The 1926 children's book "Winnie-the-Pooh" by author A.A. Milne entered the public domain this year, which happens 95 years after the original publication of a piece of art. That means a horror movie like "Winnie the Pooh: Blood and Honey" can now be made. That may not please Disney, which bought rights to Milne’s copyrighted works in 1961. But, "Blood and Honey" is building upon characters no longer protected by a copyright, just like Disney did with public domain fairy tales like Cinderella and Snow White.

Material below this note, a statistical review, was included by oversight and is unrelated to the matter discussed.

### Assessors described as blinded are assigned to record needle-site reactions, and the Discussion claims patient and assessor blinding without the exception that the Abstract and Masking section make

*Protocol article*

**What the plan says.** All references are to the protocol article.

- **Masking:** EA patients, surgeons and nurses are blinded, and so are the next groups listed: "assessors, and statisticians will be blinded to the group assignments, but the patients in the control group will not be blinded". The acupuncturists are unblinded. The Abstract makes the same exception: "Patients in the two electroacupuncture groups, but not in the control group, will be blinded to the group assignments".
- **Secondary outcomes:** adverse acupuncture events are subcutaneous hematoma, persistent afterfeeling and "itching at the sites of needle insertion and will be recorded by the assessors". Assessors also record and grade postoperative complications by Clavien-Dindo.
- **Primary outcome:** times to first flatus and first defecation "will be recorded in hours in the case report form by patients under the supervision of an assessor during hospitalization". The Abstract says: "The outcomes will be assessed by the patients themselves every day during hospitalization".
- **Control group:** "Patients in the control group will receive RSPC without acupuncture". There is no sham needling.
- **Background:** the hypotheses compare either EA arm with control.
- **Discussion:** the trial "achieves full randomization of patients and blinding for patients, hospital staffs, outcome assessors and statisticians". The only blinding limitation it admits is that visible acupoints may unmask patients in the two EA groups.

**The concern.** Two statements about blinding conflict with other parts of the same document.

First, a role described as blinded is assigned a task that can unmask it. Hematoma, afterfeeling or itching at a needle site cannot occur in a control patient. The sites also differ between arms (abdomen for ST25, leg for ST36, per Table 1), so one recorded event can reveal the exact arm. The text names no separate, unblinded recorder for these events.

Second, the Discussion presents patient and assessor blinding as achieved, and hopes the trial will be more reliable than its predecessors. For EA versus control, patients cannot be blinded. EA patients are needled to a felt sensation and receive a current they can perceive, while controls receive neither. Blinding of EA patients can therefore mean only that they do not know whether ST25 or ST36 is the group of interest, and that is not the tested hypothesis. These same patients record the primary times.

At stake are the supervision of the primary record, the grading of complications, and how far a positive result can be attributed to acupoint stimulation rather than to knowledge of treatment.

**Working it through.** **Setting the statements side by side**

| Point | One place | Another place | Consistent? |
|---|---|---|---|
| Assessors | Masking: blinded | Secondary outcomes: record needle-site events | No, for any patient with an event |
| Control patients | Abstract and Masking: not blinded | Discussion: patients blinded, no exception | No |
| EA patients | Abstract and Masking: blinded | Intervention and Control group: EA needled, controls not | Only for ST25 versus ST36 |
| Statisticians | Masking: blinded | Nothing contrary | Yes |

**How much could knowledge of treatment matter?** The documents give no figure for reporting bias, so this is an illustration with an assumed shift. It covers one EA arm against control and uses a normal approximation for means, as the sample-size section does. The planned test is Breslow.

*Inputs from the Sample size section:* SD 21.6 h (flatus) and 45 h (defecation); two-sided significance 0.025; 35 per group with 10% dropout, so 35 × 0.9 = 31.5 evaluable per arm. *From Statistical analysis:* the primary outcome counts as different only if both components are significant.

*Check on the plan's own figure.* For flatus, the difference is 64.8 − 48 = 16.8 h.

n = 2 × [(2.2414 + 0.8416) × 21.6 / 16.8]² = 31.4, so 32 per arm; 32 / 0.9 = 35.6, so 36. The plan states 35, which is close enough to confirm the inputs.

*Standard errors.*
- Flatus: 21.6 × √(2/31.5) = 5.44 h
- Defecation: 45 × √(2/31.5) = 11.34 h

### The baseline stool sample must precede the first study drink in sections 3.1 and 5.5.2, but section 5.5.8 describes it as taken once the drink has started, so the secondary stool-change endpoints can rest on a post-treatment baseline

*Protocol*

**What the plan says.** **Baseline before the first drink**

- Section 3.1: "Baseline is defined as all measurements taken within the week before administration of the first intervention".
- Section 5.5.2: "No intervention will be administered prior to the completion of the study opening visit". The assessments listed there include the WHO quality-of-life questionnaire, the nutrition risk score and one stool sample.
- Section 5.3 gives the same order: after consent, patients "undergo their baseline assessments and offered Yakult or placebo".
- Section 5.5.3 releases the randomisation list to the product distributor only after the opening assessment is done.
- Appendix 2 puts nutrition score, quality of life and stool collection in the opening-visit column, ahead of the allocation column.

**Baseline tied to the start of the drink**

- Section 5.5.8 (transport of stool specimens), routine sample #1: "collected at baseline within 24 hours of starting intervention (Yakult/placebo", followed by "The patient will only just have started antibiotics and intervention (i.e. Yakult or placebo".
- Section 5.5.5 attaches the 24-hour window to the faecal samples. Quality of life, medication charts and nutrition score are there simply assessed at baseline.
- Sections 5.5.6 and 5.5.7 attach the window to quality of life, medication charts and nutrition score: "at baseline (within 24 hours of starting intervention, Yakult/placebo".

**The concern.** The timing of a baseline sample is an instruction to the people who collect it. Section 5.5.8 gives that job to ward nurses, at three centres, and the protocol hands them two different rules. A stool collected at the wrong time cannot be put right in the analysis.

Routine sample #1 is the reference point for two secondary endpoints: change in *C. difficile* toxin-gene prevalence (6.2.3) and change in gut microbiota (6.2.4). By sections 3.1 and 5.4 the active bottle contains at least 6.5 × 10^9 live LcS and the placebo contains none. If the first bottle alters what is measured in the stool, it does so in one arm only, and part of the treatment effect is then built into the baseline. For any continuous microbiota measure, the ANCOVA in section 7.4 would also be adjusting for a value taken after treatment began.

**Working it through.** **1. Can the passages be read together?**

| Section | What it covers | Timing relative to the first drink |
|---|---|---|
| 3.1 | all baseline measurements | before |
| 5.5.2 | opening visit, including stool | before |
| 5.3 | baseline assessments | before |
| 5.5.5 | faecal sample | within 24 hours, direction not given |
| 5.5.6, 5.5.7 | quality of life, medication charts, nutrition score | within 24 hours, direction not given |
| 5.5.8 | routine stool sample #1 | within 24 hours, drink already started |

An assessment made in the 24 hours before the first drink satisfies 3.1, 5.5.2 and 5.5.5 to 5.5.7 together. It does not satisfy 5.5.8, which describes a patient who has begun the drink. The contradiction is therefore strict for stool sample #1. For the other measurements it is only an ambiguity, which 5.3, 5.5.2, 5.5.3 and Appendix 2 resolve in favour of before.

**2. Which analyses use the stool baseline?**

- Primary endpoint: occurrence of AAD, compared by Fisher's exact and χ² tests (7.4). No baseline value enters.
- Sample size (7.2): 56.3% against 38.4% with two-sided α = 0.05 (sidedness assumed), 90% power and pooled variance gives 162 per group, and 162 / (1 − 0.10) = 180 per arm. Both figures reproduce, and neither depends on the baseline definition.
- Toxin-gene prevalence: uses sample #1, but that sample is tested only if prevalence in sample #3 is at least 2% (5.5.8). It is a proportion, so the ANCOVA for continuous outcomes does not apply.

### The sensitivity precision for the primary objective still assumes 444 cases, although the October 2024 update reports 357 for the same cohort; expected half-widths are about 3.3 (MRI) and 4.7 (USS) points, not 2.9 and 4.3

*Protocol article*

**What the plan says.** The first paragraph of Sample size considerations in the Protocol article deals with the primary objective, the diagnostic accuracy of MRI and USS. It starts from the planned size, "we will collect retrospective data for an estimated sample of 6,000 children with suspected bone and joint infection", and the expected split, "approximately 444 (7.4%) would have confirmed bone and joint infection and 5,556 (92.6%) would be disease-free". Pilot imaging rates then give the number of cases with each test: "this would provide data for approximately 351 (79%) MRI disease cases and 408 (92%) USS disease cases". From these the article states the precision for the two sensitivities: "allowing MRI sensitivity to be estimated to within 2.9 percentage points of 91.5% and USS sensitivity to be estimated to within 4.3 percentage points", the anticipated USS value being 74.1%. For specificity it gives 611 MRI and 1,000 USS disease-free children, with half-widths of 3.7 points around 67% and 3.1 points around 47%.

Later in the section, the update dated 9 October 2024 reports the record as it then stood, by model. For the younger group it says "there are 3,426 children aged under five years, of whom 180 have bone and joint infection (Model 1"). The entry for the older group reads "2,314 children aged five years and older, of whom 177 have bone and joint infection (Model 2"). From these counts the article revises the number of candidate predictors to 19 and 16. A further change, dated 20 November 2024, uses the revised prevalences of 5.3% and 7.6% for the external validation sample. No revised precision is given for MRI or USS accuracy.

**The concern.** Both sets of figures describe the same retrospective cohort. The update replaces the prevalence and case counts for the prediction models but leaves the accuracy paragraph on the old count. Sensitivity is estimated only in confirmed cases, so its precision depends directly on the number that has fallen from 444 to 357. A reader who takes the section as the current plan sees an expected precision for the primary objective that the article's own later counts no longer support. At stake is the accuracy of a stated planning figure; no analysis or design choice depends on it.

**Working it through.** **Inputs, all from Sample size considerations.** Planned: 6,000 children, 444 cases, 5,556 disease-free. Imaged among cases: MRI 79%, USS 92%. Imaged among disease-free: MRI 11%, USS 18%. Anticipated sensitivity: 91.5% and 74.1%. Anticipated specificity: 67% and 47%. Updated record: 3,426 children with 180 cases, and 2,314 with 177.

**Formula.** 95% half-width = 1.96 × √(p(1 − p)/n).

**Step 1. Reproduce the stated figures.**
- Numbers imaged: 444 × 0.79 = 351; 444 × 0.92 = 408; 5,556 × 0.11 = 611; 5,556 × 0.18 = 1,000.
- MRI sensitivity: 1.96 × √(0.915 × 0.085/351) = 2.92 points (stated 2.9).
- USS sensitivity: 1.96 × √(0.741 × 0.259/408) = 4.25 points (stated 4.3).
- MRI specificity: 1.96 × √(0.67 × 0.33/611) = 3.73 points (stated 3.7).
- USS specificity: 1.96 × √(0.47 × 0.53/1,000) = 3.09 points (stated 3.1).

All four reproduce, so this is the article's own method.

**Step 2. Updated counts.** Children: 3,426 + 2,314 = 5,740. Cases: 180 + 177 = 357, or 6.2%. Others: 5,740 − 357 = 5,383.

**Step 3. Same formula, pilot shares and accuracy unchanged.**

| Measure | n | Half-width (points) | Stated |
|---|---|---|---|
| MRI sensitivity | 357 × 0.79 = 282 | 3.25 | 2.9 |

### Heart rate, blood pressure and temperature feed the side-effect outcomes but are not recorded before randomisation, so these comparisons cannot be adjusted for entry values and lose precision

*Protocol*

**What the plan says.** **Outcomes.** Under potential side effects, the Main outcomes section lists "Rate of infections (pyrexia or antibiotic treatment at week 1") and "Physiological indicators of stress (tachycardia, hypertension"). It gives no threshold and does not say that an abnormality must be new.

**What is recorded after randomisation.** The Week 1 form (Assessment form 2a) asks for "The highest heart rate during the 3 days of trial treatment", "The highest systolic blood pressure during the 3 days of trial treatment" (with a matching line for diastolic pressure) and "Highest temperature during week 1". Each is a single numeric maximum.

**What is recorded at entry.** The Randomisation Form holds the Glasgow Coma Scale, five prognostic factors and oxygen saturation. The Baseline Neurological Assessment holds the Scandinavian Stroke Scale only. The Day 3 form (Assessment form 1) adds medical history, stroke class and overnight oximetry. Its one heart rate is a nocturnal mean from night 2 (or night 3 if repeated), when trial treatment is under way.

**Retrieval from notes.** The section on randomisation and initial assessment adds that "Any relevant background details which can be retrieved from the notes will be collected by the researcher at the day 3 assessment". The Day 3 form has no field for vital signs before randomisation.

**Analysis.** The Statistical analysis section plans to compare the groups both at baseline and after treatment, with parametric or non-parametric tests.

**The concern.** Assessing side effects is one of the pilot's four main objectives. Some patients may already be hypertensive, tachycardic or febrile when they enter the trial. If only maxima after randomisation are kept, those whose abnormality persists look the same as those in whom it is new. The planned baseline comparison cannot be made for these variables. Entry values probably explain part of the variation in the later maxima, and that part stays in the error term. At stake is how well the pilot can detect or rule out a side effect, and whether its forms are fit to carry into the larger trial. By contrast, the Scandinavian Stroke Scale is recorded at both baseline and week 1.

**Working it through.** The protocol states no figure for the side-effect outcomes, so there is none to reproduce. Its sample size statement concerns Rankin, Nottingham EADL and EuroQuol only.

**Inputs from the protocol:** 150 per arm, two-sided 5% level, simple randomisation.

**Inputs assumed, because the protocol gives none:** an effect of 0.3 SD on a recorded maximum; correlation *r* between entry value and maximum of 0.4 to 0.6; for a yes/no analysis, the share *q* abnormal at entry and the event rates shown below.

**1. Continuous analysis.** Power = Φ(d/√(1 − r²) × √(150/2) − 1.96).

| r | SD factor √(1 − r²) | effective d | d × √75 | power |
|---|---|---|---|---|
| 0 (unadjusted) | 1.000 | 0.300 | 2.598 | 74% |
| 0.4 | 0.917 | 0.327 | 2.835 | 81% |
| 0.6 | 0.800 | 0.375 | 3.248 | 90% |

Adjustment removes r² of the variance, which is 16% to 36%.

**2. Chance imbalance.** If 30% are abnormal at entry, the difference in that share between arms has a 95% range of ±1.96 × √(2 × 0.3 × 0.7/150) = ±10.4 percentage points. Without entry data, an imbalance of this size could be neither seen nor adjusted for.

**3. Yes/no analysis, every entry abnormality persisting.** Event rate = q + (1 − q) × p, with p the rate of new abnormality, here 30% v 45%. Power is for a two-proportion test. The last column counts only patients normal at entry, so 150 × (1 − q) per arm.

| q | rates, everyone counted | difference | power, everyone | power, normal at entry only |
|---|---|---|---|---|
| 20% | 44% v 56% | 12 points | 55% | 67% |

Class discussion: Do you understand how copyright laws work? Have you ever illegally used copyrighted material, like books, photos, music or films? Shouldn’t people who created these works of art get paid for their efforts? Has the availability of so much material online made enforcing copyrights much more difficult? How much do writers, composers and other artists base their work on earlier artworks? Don’t all human beings “stand on the shoulders of giants” to pursue art, science and almost everything else we do?
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